MIAMI — With a remarkably strong presence in South Florida with its large Fort Lauderdale-Hollywood (FLL/KFLL) hub and nearly 5,000 crewmembers who call it home, JetBlue’s ties with the local community are deeply embedded in the day-to-day of its residents.
The tragic events that occurred at Parkland, Florida last February 14, when 17 teenage students were victims of a horrendous shooting on the grounds of Marjory Stoneman Douglas High School, left a country shaken in grief and a South Floridian community whose wound has not yet healed from the devastating tragedy.
Joining the massive outpour of support and sympathy that the entire country has wholesomely bestowed upon those affected by the shooting, and in the true spirit of a company with Humanity embedded in its DNA, JetBlue teamed up with the 2018 Fort Lauderdale Air Show to perform a special charity flight to raise funds for the victims.
The flight, which officially kicked-off the 2018 airshow, departed Fort Lauderdale-Hollywood International Airport on May 5 and performed a few low passes along the coast of Fort Lauderdale.
Later on, the scenic flight returned to the airport with 135 passengers onboard whose funds from their tickets, purchased at $150 each, will benefit the United Way of Broward County for distribution to those affected by the shooting.
The Star of the Air Show
In the morning of May 5, 2018, the mood at FLL was certainly a special one. Standing on the Mosaic (JetBlue’s loyalty program) check-in line, I was surrounded by a crowd wearing matching Stoneman Douglas red t-shirts with the hashtag #MSDStrong.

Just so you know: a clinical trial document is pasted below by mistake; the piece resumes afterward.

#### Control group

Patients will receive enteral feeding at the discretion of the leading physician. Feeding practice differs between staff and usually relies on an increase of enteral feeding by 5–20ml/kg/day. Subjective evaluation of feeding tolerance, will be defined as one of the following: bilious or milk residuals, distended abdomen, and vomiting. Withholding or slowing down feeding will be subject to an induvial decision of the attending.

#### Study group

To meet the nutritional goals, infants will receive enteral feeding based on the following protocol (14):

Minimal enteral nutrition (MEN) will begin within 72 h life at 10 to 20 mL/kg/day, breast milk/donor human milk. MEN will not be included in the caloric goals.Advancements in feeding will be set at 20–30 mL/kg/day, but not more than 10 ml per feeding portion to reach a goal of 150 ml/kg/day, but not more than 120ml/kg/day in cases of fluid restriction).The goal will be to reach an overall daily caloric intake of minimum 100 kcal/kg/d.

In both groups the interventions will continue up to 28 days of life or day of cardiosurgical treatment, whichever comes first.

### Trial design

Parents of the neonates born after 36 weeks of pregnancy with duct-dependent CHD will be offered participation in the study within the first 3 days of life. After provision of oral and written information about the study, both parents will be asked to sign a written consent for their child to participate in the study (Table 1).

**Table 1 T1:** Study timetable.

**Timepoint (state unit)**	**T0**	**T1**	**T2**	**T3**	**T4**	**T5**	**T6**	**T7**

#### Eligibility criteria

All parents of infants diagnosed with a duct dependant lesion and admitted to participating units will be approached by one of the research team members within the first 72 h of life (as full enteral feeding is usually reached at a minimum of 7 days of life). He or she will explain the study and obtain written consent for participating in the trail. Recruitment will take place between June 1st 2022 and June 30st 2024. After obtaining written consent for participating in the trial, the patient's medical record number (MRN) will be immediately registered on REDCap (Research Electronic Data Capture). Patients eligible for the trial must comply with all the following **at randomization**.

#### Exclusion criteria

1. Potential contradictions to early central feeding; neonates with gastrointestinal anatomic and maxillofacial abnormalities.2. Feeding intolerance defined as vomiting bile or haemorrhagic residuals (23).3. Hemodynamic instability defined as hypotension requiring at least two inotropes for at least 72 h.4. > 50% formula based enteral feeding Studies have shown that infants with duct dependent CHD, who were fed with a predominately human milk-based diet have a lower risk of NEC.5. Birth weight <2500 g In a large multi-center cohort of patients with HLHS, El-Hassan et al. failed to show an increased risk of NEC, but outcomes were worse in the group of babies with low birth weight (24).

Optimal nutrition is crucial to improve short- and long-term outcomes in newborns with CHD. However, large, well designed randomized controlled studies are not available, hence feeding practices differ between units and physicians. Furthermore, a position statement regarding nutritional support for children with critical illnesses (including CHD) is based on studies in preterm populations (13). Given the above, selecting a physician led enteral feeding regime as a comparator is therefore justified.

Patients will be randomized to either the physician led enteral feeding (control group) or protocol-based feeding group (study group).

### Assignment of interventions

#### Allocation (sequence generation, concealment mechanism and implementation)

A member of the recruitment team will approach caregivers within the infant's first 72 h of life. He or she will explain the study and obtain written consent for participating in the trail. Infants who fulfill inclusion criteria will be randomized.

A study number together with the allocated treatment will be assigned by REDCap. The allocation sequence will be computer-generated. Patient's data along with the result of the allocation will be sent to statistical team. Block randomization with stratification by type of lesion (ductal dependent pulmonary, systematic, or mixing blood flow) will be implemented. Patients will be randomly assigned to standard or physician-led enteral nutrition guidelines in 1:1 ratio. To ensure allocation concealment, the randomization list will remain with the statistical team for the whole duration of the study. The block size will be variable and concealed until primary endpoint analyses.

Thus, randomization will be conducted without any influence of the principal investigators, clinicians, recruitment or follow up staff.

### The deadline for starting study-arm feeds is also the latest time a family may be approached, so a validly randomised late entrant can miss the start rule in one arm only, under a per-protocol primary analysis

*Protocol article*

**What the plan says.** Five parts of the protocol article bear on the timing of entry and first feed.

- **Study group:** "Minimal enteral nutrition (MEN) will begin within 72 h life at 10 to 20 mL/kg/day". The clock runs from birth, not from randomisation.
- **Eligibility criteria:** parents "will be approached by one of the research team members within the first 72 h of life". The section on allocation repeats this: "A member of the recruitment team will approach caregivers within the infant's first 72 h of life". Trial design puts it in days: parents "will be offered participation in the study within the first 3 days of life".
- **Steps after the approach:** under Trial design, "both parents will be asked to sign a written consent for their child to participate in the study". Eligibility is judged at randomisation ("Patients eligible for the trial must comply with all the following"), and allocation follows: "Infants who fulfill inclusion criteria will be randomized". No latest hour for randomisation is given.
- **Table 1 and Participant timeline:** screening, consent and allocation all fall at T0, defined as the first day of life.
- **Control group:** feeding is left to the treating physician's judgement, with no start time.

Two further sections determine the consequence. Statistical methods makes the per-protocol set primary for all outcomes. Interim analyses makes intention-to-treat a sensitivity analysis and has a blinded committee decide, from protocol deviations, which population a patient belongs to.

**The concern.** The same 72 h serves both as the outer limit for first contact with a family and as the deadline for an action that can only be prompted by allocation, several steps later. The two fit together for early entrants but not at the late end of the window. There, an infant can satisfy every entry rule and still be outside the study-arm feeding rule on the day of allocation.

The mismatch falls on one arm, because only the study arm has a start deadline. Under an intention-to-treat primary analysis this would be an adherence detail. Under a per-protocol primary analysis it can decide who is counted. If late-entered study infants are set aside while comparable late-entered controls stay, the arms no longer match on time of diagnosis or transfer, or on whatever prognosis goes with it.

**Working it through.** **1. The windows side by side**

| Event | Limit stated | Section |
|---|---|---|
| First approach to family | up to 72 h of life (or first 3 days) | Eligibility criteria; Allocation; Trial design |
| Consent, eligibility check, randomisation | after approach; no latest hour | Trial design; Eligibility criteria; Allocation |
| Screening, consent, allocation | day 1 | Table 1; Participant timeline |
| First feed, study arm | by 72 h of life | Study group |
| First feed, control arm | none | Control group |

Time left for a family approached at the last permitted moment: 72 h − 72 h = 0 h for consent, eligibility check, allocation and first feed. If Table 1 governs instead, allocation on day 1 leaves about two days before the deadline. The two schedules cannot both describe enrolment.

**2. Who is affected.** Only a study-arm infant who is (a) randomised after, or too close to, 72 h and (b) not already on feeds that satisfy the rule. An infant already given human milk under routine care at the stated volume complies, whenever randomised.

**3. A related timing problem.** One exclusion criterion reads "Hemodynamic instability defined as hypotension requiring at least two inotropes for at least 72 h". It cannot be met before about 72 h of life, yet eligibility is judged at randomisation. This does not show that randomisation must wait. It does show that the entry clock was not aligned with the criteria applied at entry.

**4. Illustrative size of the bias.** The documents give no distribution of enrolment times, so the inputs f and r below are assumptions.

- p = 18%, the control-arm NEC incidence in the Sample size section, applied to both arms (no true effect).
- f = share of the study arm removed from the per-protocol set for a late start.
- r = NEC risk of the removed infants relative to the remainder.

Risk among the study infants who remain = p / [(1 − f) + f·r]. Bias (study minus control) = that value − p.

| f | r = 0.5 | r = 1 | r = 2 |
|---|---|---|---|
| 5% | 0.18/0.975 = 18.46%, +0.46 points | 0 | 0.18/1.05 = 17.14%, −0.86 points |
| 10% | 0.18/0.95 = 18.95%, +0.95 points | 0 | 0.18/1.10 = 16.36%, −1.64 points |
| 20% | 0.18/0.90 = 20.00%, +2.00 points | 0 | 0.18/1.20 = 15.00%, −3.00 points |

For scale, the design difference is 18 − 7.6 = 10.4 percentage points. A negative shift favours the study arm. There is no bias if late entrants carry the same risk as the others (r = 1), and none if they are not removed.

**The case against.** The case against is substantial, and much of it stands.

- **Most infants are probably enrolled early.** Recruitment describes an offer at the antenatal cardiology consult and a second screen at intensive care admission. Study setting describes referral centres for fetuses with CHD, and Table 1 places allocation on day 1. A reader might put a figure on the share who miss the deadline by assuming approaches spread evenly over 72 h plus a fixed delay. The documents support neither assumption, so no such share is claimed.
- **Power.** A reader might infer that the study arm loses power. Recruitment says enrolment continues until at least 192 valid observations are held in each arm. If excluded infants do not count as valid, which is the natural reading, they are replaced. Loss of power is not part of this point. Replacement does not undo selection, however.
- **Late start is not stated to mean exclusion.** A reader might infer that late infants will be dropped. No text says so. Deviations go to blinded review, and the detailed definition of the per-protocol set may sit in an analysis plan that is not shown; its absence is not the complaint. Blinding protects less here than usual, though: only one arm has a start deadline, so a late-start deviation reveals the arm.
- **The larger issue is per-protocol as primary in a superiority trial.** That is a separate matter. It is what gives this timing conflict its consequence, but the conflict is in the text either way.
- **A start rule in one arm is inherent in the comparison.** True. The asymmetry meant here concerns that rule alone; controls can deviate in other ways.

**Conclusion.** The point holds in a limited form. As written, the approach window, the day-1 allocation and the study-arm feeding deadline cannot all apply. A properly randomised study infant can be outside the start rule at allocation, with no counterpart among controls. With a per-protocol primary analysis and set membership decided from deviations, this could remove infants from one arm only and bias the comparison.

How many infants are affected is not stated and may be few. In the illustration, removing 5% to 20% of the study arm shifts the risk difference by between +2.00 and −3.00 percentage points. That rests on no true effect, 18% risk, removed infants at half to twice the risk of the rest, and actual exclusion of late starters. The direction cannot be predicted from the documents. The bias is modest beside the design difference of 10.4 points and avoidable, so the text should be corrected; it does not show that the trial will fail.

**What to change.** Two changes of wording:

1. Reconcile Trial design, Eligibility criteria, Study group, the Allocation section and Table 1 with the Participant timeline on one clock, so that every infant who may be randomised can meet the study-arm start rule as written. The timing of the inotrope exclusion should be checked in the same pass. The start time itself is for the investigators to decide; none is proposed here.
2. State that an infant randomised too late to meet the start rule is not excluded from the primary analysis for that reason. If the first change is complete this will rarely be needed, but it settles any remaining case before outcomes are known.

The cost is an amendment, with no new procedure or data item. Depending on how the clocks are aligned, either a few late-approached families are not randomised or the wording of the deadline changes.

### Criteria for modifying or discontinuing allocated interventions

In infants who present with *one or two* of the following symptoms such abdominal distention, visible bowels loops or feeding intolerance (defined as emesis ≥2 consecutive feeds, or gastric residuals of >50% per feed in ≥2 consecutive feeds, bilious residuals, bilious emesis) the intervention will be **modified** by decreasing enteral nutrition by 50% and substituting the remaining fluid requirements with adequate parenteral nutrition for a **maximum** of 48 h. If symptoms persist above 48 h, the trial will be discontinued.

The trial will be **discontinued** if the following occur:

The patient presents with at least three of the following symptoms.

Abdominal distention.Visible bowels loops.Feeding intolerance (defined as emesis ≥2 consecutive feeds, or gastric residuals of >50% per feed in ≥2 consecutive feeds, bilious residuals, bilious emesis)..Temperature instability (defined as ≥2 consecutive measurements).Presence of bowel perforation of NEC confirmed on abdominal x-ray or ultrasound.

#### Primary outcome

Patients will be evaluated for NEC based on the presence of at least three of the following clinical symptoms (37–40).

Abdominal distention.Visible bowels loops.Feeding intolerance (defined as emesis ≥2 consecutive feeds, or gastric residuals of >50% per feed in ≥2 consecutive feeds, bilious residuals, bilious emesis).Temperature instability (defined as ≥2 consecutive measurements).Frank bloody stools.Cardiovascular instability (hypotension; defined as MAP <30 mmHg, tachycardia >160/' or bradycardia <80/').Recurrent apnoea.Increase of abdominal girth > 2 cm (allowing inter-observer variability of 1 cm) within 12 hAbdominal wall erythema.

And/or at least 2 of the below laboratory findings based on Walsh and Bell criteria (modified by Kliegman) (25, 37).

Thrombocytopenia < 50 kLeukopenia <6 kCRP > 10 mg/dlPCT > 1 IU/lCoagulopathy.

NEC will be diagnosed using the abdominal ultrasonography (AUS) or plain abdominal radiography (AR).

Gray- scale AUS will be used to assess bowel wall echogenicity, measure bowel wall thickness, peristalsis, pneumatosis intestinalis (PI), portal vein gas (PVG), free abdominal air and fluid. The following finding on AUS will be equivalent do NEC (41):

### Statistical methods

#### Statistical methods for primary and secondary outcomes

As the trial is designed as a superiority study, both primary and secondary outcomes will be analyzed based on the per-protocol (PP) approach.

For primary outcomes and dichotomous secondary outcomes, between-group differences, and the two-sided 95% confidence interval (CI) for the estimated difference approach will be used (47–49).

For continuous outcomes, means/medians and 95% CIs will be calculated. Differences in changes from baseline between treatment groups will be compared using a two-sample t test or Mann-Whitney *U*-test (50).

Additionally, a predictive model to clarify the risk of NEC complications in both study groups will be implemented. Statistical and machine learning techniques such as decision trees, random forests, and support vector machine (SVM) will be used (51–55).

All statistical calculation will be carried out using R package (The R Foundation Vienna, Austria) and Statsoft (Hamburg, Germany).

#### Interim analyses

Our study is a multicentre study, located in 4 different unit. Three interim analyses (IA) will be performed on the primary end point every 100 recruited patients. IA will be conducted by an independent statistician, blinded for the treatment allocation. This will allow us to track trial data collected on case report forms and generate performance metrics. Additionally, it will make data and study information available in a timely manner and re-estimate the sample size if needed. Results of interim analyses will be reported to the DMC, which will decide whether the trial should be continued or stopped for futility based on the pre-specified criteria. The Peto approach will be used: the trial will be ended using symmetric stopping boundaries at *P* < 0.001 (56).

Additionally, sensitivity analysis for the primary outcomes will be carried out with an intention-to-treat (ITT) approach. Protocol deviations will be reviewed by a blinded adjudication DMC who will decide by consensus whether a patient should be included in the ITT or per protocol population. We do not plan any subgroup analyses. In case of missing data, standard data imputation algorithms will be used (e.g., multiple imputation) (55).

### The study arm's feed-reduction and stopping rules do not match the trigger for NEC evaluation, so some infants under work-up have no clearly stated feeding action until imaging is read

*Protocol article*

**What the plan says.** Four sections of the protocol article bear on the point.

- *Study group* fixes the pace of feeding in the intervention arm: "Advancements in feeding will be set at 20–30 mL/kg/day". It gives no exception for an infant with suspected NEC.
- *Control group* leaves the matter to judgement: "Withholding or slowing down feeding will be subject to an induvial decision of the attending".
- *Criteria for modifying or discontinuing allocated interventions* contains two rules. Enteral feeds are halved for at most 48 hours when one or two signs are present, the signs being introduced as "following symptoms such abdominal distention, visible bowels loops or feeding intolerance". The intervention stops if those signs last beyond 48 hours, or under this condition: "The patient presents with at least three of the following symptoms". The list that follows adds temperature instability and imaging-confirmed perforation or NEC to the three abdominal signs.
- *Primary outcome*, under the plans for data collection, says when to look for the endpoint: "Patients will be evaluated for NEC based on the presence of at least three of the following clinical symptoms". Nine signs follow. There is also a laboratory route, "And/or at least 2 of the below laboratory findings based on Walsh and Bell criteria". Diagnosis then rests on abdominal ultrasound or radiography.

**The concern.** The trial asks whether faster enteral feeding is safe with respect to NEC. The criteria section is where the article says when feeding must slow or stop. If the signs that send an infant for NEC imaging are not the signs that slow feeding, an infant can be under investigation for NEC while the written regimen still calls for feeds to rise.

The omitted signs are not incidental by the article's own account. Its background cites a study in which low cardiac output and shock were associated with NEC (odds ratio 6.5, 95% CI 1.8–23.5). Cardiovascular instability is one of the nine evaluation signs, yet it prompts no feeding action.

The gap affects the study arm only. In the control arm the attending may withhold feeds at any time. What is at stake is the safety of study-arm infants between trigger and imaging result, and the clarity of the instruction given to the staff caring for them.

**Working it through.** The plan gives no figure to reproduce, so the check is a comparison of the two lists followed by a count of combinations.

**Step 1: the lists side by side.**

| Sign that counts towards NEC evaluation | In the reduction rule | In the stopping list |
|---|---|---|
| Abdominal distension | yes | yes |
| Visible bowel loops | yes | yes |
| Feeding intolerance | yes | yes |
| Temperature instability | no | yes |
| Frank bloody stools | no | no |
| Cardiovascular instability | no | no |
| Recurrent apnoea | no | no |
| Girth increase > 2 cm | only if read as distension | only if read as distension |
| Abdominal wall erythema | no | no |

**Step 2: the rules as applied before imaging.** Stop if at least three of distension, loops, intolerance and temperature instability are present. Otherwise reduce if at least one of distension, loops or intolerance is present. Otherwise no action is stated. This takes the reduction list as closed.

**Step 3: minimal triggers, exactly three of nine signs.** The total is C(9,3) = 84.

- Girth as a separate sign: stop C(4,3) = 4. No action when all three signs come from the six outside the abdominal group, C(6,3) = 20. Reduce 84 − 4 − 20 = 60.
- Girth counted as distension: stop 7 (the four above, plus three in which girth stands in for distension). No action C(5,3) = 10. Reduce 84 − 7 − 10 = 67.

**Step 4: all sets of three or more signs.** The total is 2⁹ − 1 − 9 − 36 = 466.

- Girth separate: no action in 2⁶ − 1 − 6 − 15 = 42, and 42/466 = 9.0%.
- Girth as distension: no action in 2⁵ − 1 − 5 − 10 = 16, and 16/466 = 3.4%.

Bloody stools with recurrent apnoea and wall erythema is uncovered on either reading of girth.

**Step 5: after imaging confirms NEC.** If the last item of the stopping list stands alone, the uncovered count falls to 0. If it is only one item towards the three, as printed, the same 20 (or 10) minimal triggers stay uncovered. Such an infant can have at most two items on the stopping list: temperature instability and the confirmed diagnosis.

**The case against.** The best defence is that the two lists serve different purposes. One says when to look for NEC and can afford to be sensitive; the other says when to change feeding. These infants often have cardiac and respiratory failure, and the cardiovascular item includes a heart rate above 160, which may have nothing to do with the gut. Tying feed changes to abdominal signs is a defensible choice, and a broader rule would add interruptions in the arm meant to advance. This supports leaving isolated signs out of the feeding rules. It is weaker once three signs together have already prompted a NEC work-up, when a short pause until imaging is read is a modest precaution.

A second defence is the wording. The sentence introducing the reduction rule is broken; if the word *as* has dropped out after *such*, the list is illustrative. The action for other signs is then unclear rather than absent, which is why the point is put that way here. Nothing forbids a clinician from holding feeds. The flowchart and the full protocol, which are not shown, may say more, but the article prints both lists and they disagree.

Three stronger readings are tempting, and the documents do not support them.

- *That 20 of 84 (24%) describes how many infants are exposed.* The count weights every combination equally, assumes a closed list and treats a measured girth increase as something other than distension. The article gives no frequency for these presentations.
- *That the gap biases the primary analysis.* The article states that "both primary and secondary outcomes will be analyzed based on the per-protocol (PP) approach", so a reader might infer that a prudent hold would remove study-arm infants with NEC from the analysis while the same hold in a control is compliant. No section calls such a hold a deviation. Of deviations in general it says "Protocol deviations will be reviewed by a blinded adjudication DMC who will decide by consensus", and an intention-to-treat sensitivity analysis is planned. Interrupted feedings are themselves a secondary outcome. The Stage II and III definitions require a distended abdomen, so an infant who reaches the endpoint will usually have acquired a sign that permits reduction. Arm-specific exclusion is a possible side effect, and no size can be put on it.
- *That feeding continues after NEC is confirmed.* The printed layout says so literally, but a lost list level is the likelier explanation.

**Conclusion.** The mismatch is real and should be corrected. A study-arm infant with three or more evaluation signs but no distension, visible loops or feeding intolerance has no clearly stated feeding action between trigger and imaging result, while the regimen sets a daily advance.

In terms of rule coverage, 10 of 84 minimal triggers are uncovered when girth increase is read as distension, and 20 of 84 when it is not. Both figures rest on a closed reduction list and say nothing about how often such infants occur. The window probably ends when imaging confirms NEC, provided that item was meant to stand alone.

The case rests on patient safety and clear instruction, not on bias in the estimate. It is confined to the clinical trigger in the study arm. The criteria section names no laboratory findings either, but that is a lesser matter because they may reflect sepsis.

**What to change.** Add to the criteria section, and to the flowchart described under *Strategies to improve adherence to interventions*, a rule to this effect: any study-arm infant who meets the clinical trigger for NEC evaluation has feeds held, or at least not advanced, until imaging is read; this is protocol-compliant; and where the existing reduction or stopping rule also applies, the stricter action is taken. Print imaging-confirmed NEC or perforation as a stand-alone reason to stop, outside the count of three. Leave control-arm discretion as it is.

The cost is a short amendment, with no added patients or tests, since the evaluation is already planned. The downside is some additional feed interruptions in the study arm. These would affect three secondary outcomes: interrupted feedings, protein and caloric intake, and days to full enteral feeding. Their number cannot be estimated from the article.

With over 3,000 students and teachers, it is hard to imagine that everyone would know each other, but here they all did.
I once heard someone say that tragedy brings people together and standing in that line watching the warm spirit of fellowship shared by those who were directly affected by the shooting made me realize that it is true.
As I stood on the TSA line, I began chatting with a woman behind me who also wore a Stoneman Douglas t-shirt. As it turns out, she was the special ed teacher at the school, and I could not help but wonder how hard it must have been for her to handle the situation keeping students with disabilities calm when the shooting happened.
Fortunately, when I asked about her students, she said that they had made a lot of progress coping with what happened to some of their schoolmates.
Flight B6 9400 from Fort Lauderdale to Fort Lauderdale was scheduled to depart at 10:30.
At gate F1, N598JB appropriately wearing JetBlue’s special ‘Inspiring Humanity’ livery and named ‘Bluemanity’ awaited to take us on the special charity flight.
A ‘Parkland in our heart’ banner and blue, white, and orange balloons with ‘FLL’ spelled on top adorned the gate, where a complimentary breakfast including croissants, muffins, and fruit was available to those on the flight.
In addition, a silent auction table was set up where things ranging from JetBlue Mint travel certificates to iPads, to Justin Timberlake concert tickets were being auctioned as part of the fundraising effort for the Parkland victims.
As the gate filled up with Stoneman Douglas students and teachers, relatives of the victims, JetBlue crewmembers, and everyone else being part of the distinctive flight, JetBlue’s Director of Airport Operations at Fort Lauderdale, Jason Annunziata, addressed the crowd a few minutes before boarding.
He remarked how hard it was to pull off a passenger-carrying flight at an airshow, but that “we do it because it’s the right thing for the community.”
Annunziata proudly introduced and thanked the key people who were able to make the flight possible and restated JetBlue’s commitment to the South Floridian community.
At 10:03 am, Annunziata introduced us to a young and excited boy named Cameron who took the microphone to announce that boarding was about to begin. He thanked us for flying JetBlue and wished us a pleasant flight.
I thought it was a nice detail, and something I sure would have loved to do when I was his age.
I got to board the flight a couple of minutes before everyone else. Onboard, I was greeted by three jolly FLL-based flight attendants, Bilelka, Rosalys, and Rita, who were visibly excited to be a part of this flight.